Laparoscopy refers to the use of key hole surgery to view and perform procedures within the abdomen and pelvis. It can be used for general surgical, gastrointestinal, gynecological and urological conditions. It is useful in several gynecological problems as explained below.
Diagnostic laparoscopy : In diagnostic laproscopy, the pelvic organs the viewed through the laparoscope to find out the cause of a problem. Common problems that can be detected by a diagnostic laparoscopy include blockage of the fallopian tubes, ovarian cysts, endometriosis, adhesions etc.
Removal of cysts : Abnormal cysts may sometimes form in the ovary. If they are causing problems such as abdominal or pelvic pain they can be decompressed and eliminated through laparoscopic techniques.
Sterilization : Sterilization can be achieved laparoscopically with special techniques that can occlude both the fallopian tubes.
Endometriosis : Endometrisosis is an abnormal growth the lining of the uterus (endometrium) outside the uterine cavity. This may result in the formation of adhesions and cysts that can be treated by laparoscopy.
Myomectomy : Myomectomy refers to removal of fibroid lumps. This can be done laparoscopically in most cases. Please refer to our section on fibroids as well as myomectomy to learn more.
Hysterectomy : Hysterectomy (removal of the uterus) can be done with the help of laparoscopy in many cases. Please refer to our section on hysterectomy for more information
• Pre- op preparation usually includes blood tests, urine test, ECG, chest X- ray
• Laparoscopy will require you to have anesthesia. The anesthetist will see you prior to the surgery and will make sure that anesthesia is safe for you.
• You will be asked to get admitted one day before the surgery and advised liquid diet on that day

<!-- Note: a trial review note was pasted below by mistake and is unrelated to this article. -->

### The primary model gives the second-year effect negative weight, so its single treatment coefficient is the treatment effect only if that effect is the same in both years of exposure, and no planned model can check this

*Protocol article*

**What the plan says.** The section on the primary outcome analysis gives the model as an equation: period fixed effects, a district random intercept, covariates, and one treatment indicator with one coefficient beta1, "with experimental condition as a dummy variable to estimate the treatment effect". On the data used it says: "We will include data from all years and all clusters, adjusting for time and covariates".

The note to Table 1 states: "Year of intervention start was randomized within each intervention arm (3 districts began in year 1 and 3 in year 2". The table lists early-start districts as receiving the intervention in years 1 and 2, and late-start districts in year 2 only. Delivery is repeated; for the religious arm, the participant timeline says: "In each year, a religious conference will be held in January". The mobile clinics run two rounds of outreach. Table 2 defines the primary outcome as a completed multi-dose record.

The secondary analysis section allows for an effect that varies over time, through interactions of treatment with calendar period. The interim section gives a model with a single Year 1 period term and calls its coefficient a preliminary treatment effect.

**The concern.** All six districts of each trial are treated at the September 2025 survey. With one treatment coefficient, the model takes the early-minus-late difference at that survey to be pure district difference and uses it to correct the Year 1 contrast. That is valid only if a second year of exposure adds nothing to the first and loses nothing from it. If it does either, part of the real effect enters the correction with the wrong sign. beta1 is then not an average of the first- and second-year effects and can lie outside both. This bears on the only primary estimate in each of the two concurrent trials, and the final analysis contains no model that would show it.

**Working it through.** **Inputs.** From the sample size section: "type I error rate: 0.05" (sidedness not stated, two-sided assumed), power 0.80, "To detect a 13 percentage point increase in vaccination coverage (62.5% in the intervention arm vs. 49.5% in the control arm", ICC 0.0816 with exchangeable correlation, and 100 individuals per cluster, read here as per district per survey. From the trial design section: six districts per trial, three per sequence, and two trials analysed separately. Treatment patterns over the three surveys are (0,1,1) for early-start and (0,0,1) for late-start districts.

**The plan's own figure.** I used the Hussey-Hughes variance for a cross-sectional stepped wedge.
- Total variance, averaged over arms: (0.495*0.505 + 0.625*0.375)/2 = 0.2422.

• On the day of surgery you will be kept nil per oral (without food or liquids) for approximately 8 hours and started on IV fluids
Laparoscopy is done under anesthesia and you will be totally unconscious during the procedure. A small stab, approximately 1.5cm in length, is made on the belly. Through this stab, the abdomen (belly) is insufflated with carbon dioxide gas so that visualization in the cavity becomes easier. A camera attached to a tube (laparoscope) is placed through the same stab incision and the abdominal and pelvic organs can be visualized. The images from this camera are relayed on to a television screen. Several abnormalities can be detected while viewing in this manner. The condition of the reproductive organs is recorded as a part of diagnostic arthroscopy. Many abnormalities can be corrected with laparoscopy itself. When this needs to be done, another 1.5 cm stab incision is made and specialized instruments are passed through it to perform corrective work. The incisions are closed at the end of the procedure.
You will be provided with pain medicine in the immediate period following a laparoscopy. Since the procedure is done close the digestive tract and under general anesthesia, you will be allowed to take food or liquids only after your bowels have resumed function. The hospital stay is generally 2-3 days depending on the nature of the procedure. Absorbable stitches are often used and these do not require to be removed. If non-absorbable stitches have been used you may have to come back to have them removed.
One of the main advantages of laparoscopy is that open surgery is avoided. Recovery will therefore be quicker. The exact recovery time will depend on the individual person and the treatment carried out through laparoscopy. Most people who have had a diagnostic laparoscopy return to normal activities in two days.
Laparoscopy can be easily combined with hysteroscopy in a single sitting. A comprehensive evaluation of the reproductive tract can be done when this technique is employed. A camera is placed through a tube from the front of the belly (laparoscopy) and another camera is placed in the cavity of the uterus through the vagina. This technique is particularly useful in cases of infertility.